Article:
First pictures: Pirelli & Lotus begin 18-inch wheel test

2014 F1 season

Lotus E22, Silverstone, 2014

Pirelli and Lotus have begun their test of 18-inch wheels and tyres at Silverstone.

The team’s E22 chassis is running on the prototype rubber for the second day of testing today. It will be driven by Charles Pic.

Formula One rules currently stipulate the use of 13-inch wheels. Pirelli have said they only intend to pursue the idea providing there is agreement from “the teams, promoter and other stakeholders” to do so.

Although the new rubber has the same width as the 13-inch tyres, its diameter is 30mm larger. The total weight of the tyre plus wheel is 4kg heavier.

The main advantage of the lower profile rubber, according to Pirelli, is that as it contains less air the pressure within it remains more consistent.

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Pirelli motorsport director Paul Hembery says he was pleased with the test and response to it. “In our view, the new tyres looked stunning fitted to the Lotus, and the reaction has already been felt all over the world,” he said.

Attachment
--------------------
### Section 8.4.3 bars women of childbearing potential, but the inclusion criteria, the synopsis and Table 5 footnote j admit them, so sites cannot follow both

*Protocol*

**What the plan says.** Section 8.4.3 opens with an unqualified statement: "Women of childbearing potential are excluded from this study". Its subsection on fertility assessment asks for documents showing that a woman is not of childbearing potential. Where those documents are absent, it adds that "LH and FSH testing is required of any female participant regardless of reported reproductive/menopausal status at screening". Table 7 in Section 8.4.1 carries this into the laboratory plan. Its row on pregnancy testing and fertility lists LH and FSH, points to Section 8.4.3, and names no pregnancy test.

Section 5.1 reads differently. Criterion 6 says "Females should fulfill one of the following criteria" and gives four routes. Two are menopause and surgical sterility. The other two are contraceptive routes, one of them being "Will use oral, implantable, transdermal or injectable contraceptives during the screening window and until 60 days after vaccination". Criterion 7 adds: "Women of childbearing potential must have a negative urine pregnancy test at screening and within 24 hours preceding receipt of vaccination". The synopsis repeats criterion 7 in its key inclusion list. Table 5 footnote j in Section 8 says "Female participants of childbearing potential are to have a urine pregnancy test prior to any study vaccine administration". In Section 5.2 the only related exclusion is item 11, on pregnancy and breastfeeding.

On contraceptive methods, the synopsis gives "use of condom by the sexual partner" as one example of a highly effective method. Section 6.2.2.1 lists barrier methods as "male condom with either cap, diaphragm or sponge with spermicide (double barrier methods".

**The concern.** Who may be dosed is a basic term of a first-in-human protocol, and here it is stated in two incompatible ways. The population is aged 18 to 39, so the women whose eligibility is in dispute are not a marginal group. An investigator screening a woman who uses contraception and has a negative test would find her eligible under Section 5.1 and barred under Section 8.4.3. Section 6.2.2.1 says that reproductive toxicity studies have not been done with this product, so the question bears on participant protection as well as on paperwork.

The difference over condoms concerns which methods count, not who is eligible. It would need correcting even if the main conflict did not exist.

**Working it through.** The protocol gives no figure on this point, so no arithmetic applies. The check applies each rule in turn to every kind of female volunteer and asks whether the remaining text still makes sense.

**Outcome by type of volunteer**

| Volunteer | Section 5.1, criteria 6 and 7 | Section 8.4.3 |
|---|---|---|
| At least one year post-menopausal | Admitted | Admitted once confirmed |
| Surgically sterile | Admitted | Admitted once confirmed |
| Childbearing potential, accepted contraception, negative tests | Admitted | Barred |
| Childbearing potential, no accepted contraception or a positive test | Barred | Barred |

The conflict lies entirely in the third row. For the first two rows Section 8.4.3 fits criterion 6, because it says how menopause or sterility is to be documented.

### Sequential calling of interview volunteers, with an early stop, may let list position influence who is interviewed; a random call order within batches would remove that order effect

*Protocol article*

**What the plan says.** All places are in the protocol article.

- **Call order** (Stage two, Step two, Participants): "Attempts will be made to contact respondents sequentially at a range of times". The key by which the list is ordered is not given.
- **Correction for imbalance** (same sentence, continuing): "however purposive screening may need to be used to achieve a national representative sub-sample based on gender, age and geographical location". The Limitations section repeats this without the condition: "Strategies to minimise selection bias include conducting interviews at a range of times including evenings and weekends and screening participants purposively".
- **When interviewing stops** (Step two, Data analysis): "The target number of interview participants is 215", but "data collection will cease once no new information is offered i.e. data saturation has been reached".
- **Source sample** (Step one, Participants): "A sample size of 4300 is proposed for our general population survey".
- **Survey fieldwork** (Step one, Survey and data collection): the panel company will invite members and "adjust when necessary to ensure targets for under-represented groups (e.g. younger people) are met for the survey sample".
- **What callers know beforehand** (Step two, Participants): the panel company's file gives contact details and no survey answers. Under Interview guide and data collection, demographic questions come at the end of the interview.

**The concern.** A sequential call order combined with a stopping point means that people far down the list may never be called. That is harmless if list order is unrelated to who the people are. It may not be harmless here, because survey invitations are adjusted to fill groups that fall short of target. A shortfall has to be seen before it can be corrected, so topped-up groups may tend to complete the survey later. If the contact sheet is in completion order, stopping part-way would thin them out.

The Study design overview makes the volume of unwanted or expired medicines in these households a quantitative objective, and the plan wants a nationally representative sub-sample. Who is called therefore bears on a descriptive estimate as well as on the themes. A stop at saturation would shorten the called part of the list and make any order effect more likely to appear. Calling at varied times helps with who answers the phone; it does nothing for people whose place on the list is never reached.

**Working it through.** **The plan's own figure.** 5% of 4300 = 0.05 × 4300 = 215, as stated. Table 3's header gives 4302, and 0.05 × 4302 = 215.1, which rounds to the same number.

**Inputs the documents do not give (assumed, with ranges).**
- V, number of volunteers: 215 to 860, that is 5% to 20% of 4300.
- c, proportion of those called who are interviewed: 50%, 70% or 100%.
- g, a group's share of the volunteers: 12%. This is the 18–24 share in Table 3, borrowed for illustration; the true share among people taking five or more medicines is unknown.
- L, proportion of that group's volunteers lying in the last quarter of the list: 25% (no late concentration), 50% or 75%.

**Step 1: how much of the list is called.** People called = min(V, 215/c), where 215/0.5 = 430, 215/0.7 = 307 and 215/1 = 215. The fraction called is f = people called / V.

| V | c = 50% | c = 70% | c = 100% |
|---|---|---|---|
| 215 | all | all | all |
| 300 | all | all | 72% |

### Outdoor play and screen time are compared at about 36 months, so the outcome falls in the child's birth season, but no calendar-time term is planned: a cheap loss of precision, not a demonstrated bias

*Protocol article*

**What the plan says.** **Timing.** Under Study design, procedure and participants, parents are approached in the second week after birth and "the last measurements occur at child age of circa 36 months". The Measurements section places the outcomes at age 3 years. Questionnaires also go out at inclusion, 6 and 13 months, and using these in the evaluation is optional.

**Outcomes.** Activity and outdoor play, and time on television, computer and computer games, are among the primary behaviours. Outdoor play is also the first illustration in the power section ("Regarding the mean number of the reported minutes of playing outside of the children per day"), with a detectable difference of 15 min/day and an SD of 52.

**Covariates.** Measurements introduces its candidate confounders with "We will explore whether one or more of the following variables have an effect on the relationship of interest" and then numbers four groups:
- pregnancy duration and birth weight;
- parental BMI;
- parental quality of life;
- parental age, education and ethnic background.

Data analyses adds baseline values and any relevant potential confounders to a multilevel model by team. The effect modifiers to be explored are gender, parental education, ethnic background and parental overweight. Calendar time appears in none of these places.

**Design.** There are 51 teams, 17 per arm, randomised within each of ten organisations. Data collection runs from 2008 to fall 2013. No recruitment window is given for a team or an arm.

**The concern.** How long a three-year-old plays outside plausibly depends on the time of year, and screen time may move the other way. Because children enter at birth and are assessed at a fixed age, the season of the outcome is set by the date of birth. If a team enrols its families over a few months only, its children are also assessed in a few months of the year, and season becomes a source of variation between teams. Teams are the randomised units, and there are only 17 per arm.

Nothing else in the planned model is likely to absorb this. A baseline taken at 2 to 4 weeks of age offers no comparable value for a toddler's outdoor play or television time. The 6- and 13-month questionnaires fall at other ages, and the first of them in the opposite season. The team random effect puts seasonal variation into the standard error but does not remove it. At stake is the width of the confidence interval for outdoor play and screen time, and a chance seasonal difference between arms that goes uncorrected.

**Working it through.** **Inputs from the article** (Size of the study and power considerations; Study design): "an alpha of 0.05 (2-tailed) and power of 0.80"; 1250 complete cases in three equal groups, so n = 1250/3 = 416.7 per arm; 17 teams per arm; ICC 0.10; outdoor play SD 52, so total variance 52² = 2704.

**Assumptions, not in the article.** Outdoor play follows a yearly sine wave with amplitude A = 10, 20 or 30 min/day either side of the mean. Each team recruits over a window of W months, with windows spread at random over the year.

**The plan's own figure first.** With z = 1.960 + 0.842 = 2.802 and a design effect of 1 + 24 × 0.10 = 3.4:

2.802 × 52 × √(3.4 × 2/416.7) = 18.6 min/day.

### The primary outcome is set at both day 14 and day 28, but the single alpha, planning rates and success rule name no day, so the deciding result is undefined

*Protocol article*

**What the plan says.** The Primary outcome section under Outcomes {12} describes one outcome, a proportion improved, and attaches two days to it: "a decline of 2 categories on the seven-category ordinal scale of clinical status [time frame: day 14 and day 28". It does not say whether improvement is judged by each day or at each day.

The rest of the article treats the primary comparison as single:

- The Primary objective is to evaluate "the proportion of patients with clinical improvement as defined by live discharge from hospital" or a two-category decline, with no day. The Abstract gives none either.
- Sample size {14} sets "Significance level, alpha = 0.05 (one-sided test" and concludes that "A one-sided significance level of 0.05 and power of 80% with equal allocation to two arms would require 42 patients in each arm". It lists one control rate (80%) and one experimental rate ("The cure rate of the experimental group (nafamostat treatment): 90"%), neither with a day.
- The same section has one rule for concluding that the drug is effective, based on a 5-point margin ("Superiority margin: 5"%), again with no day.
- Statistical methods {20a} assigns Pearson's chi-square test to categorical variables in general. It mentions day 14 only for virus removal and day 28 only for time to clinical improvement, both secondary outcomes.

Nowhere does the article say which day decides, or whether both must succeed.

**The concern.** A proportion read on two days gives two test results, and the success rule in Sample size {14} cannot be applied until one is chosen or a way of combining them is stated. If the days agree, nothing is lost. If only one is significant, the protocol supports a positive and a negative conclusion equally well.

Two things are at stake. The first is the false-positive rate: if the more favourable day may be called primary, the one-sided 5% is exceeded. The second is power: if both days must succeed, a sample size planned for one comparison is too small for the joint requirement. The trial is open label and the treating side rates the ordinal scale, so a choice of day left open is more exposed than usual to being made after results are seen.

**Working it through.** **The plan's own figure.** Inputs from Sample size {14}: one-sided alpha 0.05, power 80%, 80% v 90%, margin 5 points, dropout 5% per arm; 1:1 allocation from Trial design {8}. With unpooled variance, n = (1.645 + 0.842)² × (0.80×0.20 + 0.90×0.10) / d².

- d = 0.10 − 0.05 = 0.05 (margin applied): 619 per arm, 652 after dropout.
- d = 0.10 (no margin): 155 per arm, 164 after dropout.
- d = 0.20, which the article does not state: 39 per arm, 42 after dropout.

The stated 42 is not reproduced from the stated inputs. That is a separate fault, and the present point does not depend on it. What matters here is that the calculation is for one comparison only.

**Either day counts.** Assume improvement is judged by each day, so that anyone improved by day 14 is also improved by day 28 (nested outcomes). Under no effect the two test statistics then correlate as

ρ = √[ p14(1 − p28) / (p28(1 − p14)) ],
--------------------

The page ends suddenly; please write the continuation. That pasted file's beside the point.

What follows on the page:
“These are just a prototype concept, but if the teams decided that they wanted us to proceed in this direction, we have the capability to carry on development in this area and come up with a production-ready version in a comparatively short space of time. We’ve heard a lot of opinions already and we look forward to canvassing other opinions in the coming weeks and months.

“Even though performance wasn’t by any means priority here, the new tyres still behaved exactly in line with our expectations, so we’re clearly potentially at the beginning of a huge development curve, with the wheel and tyre size rules having remained unaltered for many years.”

Pic gave his impression of driving on the new wheels: “It was a very early evaluation test and the different tyres and wheels affect the aerodynamics of the car quite a lot,” he said, “but you could certainly feel that the tyres felt different to those we’re used to on an F1 car”.

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145 comments on First pictures: Pirelli & Lotus begin 18-inch wheel test

  1. Matty No 2 (@mattynotwo) said on 9th July 2014, 10:56

    I think it looks great

  2. Oana Cambrea (@cutteroz) said on 9th July 2014, 11:20